Now you see it, now you don't... but now you know it!
As I prepared to do a new live reading passage composition with my class today (see an earlier example and explanation of this here), I was reminded of the concept of the "disappearing dialogue" mentioned by Scott Thornbury in his latest post about R is for Repetition.
I used something very similar to the disappearing dialogue several years ago, but other than something like the Flip-fill activity, I haven't been using a lot of these sorts of techniques in my teaching the last couple of years.
Given I was about to generate a short reading passage for/with my learners, I thought "why not apply the same basic principle of the disappearing dialogue here -- except for a passage instead of a dialogue?"
So, after some warm and friendly initial conversation, the subject of Christmas came up. "Great," I thought. "Let's go with that! Good timing and all..."
Using the live reading technique (in a nutshell, starting a topic and having students participate in the composition process through elicitation and follow-up questions -- listed on the board next to the passage as it emerges), here's what we came up with:
I seriously enjoy doing this activity. Taking the limited expression (but core content or ideas) from the learners' own ongoing contributions to the passage, it's great to "polish up" the language for them and extend it or express it in new ways. Listing the questions to the side as they are applied and answered also means you're building a simple set of comprehension questions that exists both before and after the text is generated. But above anything else, what I absolutely adore about it is the negotiated and collaborative nature of this sort of text.
So we have a nice, relevant, topical and collaborative reading passage, both at and just a little beyond their current level...
Time for the repetition aspect, to anchor the language in the learners' memories, but hopefully in a way that is not boring or over-difficult.
To start with, I went through the passage again and had the learners make guesses as to the stress patterns at word/sentence level. Once I'd confirmed or corrected everything, here's what our passage looked like:
Another read-through chorally as a class to help get the rhythm/stress happening, and time now to make a few things disappear.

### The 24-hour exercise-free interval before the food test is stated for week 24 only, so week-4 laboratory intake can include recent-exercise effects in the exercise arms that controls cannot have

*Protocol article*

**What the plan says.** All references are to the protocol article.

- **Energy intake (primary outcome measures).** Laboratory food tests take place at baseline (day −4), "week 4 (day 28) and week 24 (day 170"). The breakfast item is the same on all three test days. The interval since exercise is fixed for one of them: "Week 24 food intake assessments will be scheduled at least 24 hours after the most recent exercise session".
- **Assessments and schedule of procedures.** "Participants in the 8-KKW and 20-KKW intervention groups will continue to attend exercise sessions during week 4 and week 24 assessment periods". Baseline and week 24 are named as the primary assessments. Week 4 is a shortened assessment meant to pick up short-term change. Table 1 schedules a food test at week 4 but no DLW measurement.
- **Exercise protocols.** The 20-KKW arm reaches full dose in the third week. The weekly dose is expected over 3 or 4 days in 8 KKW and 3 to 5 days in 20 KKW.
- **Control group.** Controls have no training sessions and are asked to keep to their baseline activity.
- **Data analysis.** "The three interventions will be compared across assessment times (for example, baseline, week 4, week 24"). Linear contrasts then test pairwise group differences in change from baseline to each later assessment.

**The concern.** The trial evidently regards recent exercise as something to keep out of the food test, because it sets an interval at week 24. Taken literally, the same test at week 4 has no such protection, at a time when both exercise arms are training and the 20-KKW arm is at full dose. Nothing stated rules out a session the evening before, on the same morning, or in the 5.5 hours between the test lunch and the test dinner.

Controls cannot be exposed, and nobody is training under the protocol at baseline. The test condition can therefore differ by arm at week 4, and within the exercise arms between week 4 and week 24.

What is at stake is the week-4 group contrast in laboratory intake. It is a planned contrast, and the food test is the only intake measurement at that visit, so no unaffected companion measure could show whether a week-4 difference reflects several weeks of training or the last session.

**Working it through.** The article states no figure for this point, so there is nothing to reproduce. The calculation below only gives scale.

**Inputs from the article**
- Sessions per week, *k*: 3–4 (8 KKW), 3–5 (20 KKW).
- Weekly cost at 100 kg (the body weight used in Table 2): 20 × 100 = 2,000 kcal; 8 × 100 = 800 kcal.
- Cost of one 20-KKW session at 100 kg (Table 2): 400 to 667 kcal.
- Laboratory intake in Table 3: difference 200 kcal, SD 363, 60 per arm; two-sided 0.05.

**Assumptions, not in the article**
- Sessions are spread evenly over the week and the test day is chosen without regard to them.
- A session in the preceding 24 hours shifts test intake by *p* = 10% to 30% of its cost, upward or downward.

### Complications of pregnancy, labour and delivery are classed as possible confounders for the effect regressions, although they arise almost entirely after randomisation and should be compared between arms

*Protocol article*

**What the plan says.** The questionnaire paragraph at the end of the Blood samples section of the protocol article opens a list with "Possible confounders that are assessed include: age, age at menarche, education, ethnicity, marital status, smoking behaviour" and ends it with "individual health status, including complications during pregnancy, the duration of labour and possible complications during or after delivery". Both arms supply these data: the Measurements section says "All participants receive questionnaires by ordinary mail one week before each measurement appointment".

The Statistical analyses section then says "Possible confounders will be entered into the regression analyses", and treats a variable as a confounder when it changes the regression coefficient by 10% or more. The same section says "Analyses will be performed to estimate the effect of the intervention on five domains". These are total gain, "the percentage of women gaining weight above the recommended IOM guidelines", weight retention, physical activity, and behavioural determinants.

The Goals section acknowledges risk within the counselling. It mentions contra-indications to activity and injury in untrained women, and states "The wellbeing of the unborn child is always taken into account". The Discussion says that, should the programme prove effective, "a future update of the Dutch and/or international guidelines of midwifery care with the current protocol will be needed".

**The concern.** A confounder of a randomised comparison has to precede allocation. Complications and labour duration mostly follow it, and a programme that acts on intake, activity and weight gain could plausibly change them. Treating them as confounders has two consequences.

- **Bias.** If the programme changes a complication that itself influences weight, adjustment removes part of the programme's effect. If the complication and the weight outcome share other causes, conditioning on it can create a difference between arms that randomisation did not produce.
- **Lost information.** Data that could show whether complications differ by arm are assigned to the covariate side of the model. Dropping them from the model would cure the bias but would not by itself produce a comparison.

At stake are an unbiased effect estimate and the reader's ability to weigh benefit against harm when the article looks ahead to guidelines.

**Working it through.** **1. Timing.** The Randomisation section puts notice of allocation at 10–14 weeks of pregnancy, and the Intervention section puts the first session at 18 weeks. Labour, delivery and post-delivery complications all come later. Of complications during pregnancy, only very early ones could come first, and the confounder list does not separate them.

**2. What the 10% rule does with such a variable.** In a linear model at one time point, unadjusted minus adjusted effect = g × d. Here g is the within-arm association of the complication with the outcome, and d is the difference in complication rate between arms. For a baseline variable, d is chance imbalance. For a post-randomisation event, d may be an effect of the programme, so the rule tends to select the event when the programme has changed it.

I started by deleting most of the unstressed function words in the passage, and had the students collectively (orally) help me to fill in the gaps generated:
Not too many problems there, so next I started taking out some of the verbs, as well as most of whatever remained of the function words (I left the prepositions intact for two-part verbs like "take place" and "wake up" -- just to be a bit sporting at this stage!)...
A little bit of stumbling at this stage, so I adapted my approach so that students got into pairs or threes and concentrated on completing only one sentence each from the passage. This allowed them to brainstorm together and focus on one specific sentence.
What do you know, when it came time to check, every group was spot on. So we did the entire passage again as a group, and again: spot on!
From there, I basically took out all words except for the main nouns, generating a passage that looked like this:
I followed the same method as for the previous stage (teams of two or three concentrating on one sentence each, then the whole passage again chorally as a group), and blow me down, this isn't getting harder for them -- it appears to be getting easier! And they're enjoying it, too...
Nothing left for it, then... Time to scrub the entire passage:
Okay, even I was a little awed when, as a group, they all read out this entire text orally, with no real errors whatsoever (as I scrambled to keep up with them, writing in the words as they called them out to me):
And the wide-eyed student teacher watching all this from the corner of the classroom? He was positively amazed! "You sure they haven't seen that text before today...?"
No doubt it helped a lot that the students themselves helped me to build the passage from the start (which does fantastic things for ensuring they can understand what it is they are reading, even when I've nudged the language and expression ahead a little bit), but there is also no doubt that this "disappearing passage" technique is genuinely powerful in terms of repetition and uptake.
From there, we brainstormed a new list of questions for students to ask each other about Christmas traditions and plans in their own households, they chose the four they liked best, asked them to three other students, gathered notes (the "Finding Out" process), used them to compose a simple report about what they'd found out from classmates, and then delivered them as oral reports while I referred to their written versions.
And then we went on and looked at a range of nice messages to use for Christmas card writing.
Fabulous, highly productive three hour lesson. Wonderful stuff!
And thank you, Mr. Thornbury, for the reminder about the power of the disappearing text technique. Yup, it works pretty darned well.